Chicago drops public school ratings in favor of a less punitive system for assessing schools

Chicago Public Schools board members say the new policy focuses on improving teaching and learning and creating an optimal educational experience.

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Chicago Public Schools on Wednesday did away with its policy of rating schools from a high of 1-plus to a low of 3.

Chicago Public Schools on Wednesday did away with its policy of rating schools from a high of 1-plus to a low of 3.

Rich Hein | Sun-Times

The Chicago Board of Education on Wednesday voted to replace its school rating policy with one that’s intended to provide information about a range of school characteristics, from how students perform on state tests, to whether instruction is rigorous and student centered, to whether a school environment is healing.

The new accountability policy officially drops a system that labeled schools from a high of 1-plus to a low of 3. CPS stopped rating schools during the pandemic when standardized testing was paused.

That rating system, called the SQRP, was sharply criticized for relying too heavily on test scores and unfairly branding schools. In the past, the labels were also used as justification for closing schools.

“Part of what started this was our communities being very clear about the harm that they felt from a rating system that didn’t just make them feel like it was something wrong with their schools, but something deficient with them as people, as communities, as parents,” said board member Elizabeth Todd-Breland, who spearheaded the process. “I want to say again publicly that we are done with SQRP. This is not a new SQRP.”

Rather than being punitive, CPS board members say CPS’ new accountability policy focuses on improving teaching and learning, as well as creating an optimal educational experience.

“This is a soft accountability policy that can be model for the nation,” John Easton told the board.

Easton served as an adviser on the policy and formerly served as the director of the Institute of Education Sciences in the U.S. Department of Education. Easton started his career in Chicago Public Schools.

“We’re using a flashlight, not a hammer,” he said. “The flashlight is to help us find that place where some support can help and it’s not a hammer … that you’re a bad school because you’re serving kids from impoverished and disenfranchised and disinvested neighborhoods.”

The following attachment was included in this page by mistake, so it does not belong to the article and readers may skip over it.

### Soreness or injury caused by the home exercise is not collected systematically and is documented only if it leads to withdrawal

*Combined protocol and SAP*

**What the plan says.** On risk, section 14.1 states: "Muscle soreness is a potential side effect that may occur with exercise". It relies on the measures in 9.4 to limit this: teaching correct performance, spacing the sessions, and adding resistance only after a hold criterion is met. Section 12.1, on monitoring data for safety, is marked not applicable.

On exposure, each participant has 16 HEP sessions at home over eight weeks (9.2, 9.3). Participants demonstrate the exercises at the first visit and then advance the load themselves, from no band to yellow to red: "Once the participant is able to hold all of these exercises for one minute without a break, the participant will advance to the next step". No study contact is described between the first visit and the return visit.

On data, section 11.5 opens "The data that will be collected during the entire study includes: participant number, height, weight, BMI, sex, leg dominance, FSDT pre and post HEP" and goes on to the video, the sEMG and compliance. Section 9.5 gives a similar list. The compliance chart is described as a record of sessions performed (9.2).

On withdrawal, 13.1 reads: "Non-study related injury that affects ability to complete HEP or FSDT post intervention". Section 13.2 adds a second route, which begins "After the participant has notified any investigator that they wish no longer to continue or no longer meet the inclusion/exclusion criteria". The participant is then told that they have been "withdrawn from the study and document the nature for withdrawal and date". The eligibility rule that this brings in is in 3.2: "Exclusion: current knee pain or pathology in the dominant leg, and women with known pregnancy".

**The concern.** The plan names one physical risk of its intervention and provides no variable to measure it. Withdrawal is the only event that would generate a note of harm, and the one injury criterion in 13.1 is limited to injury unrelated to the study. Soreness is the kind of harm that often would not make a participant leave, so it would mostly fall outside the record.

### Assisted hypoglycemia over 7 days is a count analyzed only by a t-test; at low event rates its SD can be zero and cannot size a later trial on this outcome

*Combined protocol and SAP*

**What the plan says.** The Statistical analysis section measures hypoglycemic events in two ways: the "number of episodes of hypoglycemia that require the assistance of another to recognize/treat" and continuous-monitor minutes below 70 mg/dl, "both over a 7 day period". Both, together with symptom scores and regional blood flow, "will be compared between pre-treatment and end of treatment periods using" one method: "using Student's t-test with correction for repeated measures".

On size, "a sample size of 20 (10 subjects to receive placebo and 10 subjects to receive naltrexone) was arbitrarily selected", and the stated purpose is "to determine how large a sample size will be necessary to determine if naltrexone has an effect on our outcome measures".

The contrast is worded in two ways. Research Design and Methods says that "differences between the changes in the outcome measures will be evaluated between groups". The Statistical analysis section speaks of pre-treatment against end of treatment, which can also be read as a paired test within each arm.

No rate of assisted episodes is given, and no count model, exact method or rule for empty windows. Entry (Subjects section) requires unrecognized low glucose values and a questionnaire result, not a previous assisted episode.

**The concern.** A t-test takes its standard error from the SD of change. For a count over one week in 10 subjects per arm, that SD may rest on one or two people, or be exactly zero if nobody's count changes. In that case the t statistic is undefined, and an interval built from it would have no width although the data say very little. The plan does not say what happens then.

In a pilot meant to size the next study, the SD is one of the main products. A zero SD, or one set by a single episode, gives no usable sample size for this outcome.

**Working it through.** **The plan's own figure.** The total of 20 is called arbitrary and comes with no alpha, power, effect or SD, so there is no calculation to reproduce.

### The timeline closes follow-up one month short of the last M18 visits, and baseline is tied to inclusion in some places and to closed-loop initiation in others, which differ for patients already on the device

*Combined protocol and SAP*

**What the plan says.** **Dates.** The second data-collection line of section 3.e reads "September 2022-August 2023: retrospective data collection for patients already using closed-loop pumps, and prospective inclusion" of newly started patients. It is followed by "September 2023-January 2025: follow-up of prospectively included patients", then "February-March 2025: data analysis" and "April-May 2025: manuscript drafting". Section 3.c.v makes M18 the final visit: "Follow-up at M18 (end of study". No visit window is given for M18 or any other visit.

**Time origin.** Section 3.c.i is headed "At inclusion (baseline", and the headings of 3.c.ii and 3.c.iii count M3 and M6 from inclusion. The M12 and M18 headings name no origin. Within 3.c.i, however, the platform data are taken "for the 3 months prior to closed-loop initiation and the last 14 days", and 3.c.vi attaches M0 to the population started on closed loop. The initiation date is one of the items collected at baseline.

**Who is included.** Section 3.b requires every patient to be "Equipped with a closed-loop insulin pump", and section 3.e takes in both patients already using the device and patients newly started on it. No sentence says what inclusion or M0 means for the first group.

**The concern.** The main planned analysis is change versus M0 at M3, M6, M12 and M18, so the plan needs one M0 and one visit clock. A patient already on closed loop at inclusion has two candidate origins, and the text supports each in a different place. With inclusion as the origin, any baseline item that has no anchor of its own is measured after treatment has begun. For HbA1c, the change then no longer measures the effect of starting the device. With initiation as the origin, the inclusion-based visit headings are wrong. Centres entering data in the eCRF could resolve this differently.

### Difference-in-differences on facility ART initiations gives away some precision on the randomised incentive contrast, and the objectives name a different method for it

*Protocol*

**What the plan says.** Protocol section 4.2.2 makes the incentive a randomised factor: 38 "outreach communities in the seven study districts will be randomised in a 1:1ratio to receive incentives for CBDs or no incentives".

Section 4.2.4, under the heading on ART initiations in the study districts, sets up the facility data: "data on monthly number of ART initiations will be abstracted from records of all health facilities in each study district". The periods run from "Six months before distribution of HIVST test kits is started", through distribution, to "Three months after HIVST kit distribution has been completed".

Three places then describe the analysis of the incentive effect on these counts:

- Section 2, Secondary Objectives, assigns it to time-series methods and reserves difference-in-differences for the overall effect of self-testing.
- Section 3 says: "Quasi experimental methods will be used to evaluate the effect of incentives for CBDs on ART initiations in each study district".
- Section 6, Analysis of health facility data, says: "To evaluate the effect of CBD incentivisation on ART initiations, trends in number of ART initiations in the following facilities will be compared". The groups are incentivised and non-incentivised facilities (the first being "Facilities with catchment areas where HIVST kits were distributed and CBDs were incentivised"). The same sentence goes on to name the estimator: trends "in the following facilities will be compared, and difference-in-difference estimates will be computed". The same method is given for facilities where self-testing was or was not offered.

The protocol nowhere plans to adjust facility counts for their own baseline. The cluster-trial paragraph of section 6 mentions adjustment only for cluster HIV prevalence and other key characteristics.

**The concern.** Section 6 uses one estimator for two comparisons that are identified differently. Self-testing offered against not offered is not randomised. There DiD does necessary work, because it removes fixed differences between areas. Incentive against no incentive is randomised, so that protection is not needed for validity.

The new system will provide parents as many as 25 measures for each school. Some are similar to previous measures, such as test scores and growth on test scores, attendance, and dropout and college enrollment rates.

Some criticized the inclusion of measures like those, but CPS officials said parents wanted them included.

“We still have to pay attention to student outcomes,” chief portfolio officer Alfonso Carmona said. “They’re still important to our communities, to our parents, and they’re still important to our students and our educators.”

Carmona added that providing this information is also about transparency.

Despite including some long-standing measures, the new policy is a major departure. It holds the district accountable for what it provides the schools, calling these “inputs.” The district will also share information on the opportunities for students to “engage in academic, athletic and arts based enrichment,” as well as how well the school supports the “physical, social, and emotional health of students.”

Several of the elements measure how students and parents feel about the school. One example: how engaged students are in decision making.

CPS officials said the next step is figuring out how to collect and create all this information. Some will come from surveys of parents and students, while other parts will require principals to report activities. The school district is supposed to have a dashboard available by fall 2024.

The new accountability policy veers away from any rating, but board members approved a separate policy to label schools in one of three categories — “probation,” “remediation” or “good standing” — to comply with state requirements. These labels will be based on the state’s accountability policy, which applies similar standards used in CPS’ SQRP rating system.

Lisa Jean Walker, an educational researcher, asked the board to reject the state accountability labels. She said the labels mirror ones used in criminal justice systems and CPS schools where at least 90% of the students are Black are disproportionately on probation — a term, she points out, from the criminal justice system.

“Going forward, CPS aims to develop a strong … healthy culture of continuous improvement,” Walker said. “But under the new accountability policy, the schools that most need to be engaged by this culture will continue to be branded as low performing. Please commit to changing these kinds of laws.”

Todd-Breland emphasized these labels will not be used in any way to judge schools or penalize them.

The school district has been working on developing this new policy since 2019, and Chicago Board of Education President Miguel del Valle said getting it approved is the highlight of his tenure. He will leave the board when his term ends next month.

“I’m gonna feel like I accomplished something that’s significant for not just CPS, the state of Illinois, but for the entire country,” he said.

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